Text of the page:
Washington Kurdish Institute
Bill Rice, September 21, 2017
It was over 240 years ago that Thomas Jefferson wrote that “when a long train of abuses and usurpations pursuing invariably the same Object evinces a design to reduce them under absolute Despotism, it is their right, it is their duty, to throw off such Government, and to provide new Guards for their future security.” These words, of course, were penned for the United States of America’s Declaration of Independence. Within the declaration, these immortal words are followed by a long list of tyrannical abuses that the American colonies had suffered under British imperial control.
And much like the American colonists of the late 18th century, there today stands a group of long suffering people, dedicated to principles of republican government, democratic institutions, secularism, freedom, and liberty – a people who yearn to step out from under the yoke of an oppressive, ineffective, unrepresentative regime.
The people whom I speak of are the people of Kurdistan, including both Kurds and other ethnic groups, who have for decades upon decades dreamt of and worked towards an independent state of their own. Much like the British government of the 18th century, the Iraqi central government has been an ineffective if not outright oppressive sovereign of the Kurdistan region.
Whether it be the European philosophies of John Locke and Thomas Hobbes or even the Chinese precept of the “Mandate of Heaven,” for centuries most political thinkers understood the fundamental role of government to include the duty to provide for the basic security and stability of its people. Once a government fails to provide these fundamental services, it has lost its legitimacy, and therefore its people have the right, or even the duty as the U.S. Declaration of Independence argues, to overthrow or secede from that government.
And since the inception of the modern state of Iraq in the early 20th century – a faux polity hodgepodge of religious and ethnic divisions much like most nation states birthed from European colonialism – the central government of Iraq has failed on all counts to provide for the basic necessities of its Kurdistan population.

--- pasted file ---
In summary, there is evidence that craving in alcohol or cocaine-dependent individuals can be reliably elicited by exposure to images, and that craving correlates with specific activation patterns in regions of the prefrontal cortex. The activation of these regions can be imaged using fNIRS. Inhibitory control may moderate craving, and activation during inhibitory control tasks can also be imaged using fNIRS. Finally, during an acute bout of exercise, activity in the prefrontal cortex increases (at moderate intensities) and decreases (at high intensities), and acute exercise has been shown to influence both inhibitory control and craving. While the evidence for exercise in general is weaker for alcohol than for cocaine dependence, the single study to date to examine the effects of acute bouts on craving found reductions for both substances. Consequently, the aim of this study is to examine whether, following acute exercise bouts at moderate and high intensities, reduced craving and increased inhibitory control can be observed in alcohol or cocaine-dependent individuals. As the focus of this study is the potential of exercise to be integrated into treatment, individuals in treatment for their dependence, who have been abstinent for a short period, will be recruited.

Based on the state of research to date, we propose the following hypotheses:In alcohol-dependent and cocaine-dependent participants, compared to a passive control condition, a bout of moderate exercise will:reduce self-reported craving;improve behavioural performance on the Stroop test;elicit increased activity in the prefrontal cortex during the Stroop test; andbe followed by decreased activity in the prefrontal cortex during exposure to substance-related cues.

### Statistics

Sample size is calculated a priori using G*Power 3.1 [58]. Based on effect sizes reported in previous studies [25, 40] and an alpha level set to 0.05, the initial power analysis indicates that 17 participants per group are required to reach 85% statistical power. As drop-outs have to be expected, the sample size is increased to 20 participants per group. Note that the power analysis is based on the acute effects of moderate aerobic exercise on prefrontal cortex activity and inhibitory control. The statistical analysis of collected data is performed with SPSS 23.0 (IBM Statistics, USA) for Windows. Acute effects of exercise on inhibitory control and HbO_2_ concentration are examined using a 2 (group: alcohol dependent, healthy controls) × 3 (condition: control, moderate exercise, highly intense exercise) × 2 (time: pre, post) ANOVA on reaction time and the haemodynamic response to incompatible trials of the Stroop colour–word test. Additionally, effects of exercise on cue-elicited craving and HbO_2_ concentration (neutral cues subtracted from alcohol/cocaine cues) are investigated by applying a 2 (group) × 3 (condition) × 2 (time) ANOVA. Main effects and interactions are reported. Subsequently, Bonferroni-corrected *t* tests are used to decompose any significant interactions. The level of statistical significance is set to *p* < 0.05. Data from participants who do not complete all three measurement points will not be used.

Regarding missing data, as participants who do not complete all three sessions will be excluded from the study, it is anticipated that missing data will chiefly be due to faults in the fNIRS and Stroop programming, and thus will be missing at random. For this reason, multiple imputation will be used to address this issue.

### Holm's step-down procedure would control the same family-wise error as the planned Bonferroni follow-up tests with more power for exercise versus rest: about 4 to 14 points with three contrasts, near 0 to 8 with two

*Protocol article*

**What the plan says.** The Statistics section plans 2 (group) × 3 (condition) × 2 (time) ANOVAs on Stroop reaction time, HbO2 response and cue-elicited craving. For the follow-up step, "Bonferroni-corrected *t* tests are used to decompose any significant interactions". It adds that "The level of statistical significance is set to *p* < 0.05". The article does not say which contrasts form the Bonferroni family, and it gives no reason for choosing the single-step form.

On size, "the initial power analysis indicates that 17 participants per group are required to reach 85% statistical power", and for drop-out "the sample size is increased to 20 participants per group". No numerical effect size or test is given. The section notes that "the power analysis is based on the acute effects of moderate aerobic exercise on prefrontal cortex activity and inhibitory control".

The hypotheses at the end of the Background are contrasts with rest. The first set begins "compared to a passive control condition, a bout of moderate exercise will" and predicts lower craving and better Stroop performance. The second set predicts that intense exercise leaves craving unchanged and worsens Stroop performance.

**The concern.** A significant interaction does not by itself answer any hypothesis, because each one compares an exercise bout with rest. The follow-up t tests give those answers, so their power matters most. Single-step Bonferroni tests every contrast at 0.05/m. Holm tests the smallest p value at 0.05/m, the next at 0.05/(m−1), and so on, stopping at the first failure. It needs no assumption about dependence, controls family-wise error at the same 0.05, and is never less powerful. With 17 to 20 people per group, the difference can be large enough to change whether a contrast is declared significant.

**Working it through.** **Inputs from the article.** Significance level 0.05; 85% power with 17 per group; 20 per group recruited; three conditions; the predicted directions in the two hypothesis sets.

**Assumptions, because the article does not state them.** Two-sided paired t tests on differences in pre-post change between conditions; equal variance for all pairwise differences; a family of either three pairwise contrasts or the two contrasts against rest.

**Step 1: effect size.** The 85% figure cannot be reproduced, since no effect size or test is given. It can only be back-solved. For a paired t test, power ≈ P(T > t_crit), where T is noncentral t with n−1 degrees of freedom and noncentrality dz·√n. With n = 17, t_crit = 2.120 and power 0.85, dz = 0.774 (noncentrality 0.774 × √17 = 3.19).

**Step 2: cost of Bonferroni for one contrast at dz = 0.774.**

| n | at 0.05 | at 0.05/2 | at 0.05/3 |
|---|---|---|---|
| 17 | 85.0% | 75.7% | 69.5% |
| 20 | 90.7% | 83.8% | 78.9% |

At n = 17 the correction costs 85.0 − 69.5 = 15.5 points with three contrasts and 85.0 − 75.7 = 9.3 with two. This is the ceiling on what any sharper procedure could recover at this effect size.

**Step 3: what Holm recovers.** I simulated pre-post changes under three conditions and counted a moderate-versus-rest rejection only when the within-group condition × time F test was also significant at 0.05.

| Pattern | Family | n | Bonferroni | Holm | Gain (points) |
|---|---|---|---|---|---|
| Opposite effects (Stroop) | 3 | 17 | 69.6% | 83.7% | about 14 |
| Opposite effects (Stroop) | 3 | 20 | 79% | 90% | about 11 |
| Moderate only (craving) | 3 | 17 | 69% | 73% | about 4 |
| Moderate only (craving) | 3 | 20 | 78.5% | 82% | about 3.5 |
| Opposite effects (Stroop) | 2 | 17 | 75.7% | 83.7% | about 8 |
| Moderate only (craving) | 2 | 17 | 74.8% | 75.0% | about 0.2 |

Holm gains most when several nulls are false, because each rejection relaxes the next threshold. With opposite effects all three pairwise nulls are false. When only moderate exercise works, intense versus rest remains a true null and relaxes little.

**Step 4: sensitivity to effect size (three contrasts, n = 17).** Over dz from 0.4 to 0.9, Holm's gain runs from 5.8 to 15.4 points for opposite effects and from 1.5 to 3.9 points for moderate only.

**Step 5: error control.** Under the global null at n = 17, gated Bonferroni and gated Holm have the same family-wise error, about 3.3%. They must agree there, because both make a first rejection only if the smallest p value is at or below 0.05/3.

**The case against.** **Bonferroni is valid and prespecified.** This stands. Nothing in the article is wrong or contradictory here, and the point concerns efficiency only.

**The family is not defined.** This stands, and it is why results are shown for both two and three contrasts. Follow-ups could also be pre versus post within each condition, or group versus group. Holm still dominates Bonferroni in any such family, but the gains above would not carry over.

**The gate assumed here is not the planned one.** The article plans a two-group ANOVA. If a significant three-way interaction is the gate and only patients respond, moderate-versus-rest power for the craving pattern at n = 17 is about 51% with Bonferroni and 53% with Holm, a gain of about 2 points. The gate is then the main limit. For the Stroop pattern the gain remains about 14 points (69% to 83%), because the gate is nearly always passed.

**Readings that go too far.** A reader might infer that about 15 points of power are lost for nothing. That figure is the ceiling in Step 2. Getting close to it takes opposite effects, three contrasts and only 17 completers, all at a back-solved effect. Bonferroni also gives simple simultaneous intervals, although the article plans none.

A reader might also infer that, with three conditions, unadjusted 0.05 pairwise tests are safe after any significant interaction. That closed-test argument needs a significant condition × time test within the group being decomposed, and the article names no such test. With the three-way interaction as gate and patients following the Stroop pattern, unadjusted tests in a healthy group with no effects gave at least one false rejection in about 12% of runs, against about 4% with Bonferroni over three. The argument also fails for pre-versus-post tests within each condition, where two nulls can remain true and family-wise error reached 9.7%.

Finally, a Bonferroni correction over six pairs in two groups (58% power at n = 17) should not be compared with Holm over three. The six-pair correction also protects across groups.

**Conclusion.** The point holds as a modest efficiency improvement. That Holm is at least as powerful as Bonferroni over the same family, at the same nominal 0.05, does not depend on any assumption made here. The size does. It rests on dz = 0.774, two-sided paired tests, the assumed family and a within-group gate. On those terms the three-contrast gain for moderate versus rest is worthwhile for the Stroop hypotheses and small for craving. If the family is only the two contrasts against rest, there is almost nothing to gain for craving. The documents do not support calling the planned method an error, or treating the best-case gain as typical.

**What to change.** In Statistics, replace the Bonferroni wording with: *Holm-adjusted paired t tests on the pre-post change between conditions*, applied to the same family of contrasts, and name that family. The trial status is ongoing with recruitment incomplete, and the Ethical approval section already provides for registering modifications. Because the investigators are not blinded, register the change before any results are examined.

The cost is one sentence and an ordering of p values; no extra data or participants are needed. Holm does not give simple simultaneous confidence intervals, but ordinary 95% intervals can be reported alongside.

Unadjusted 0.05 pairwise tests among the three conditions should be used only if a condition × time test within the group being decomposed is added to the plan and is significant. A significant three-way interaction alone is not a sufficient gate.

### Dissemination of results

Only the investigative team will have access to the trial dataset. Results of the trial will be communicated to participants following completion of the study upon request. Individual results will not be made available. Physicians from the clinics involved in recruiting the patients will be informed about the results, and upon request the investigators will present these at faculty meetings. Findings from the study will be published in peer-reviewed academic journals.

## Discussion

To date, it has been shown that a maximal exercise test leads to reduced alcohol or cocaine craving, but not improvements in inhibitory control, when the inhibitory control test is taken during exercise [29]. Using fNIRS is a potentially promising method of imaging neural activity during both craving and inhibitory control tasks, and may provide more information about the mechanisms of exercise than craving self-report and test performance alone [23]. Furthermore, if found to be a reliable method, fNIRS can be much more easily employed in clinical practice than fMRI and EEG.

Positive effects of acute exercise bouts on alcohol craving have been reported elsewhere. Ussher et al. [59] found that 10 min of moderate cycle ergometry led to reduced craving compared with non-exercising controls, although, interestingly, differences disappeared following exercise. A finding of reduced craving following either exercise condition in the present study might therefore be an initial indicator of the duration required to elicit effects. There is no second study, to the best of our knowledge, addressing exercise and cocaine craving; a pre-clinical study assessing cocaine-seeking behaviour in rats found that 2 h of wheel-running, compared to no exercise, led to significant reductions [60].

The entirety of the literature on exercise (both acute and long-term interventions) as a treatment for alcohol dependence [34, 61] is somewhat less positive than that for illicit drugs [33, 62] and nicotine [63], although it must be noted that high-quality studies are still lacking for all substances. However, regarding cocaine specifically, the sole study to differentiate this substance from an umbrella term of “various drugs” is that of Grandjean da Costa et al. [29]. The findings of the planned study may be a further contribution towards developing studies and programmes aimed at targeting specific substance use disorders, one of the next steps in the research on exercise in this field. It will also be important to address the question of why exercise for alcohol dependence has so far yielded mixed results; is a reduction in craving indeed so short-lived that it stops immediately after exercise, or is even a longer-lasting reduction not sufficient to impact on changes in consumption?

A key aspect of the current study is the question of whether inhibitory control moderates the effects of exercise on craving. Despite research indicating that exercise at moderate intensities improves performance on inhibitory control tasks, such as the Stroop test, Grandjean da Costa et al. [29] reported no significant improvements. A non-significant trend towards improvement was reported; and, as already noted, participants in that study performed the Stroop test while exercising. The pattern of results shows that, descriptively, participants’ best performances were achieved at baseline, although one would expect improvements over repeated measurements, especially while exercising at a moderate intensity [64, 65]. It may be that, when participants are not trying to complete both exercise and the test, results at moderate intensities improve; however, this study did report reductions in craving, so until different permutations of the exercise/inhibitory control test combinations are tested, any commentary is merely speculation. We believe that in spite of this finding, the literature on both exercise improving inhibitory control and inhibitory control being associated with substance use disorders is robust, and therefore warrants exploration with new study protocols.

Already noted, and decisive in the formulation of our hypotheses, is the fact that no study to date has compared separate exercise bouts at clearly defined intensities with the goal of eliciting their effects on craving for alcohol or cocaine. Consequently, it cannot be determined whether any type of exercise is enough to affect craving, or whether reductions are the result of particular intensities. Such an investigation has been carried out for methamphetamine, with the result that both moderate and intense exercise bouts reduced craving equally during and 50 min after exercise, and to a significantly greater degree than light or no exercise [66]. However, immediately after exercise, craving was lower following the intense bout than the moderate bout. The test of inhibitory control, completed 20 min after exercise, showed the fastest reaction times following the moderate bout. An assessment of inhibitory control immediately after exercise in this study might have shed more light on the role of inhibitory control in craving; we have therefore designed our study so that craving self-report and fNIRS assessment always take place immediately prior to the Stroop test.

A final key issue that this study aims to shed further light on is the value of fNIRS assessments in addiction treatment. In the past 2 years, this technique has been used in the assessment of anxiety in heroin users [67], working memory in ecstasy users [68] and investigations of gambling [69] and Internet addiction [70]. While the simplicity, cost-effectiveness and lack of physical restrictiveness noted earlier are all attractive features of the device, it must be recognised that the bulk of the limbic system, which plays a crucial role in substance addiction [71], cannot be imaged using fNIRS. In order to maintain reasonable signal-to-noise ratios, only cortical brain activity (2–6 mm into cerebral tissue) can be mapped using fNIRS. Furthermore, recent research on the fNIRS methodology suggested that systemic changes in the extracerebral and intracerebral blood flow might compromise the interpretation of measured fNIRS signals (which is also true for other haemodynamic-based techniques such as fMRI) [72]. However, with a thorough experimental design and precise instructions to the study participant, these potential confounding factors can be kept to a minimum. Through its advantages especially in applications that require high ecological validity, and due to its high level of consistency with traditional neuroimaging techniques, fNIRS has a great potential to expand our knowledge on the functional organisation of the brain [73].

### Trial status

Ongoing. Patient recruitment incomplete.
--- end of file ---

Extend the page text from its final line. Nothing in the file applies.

Some of the most obvious atrocities occurred during the Saddam Hussein regime era, where Kurds and Kurdistan residents were victims of genocide, chemical attacks, and forced demographic shift (i.e. “Arabization”) campaigns. Yet while it is this era that is most often cited for its oppression of the Kurdistan peoples, the post-Saddam era has faired little better for the Kurdistan region in achieving an Iraqi central government that provides for the essential, foundational needs of its people. While the Saddam era government was a genocidal Baathist Sunni-dominated totalitarian state, the post-2003 Iraqi government has operated, in regards to the Kurdistan region, as a Shia-partisan, dysfunctional authoritarian entity that provides little in essential governmental services and protection.
Since 2011, through a combination of conscious neglect and bureaucratic dysfunction, the Iraqi central government has failed to provide the Kurdistan region with its constitutionally and legally guaranteed federal funding. Because of this absent funding, the Kurdistan region has struggled to pay its civil servants, to pay its armed forces (the peshmerga), and to pay for basic government services.
To add insult to injury, a good chunk of the money within the Iraqi central government’s budget derives from oil revenue earned from reserves within Kurdistan. The Kurdistan region is home to a substantial amount of oil reserves – reserves that the Kurdistan Regional Government (KRG) has made use of since gaining autonomy in the mid-1990s, establishing trade deals with Western companies in recent years. In an attempt to give life under the state of Iraq a chance, the KRG has, as the Iraq constitution calls for, routed its oil revenues through the Iraqi central government which is then required to disperse an allotted amount of that money back into the Kurdistan region for basic government services and investment. Yet the Kurdistan region rarely sees these funds.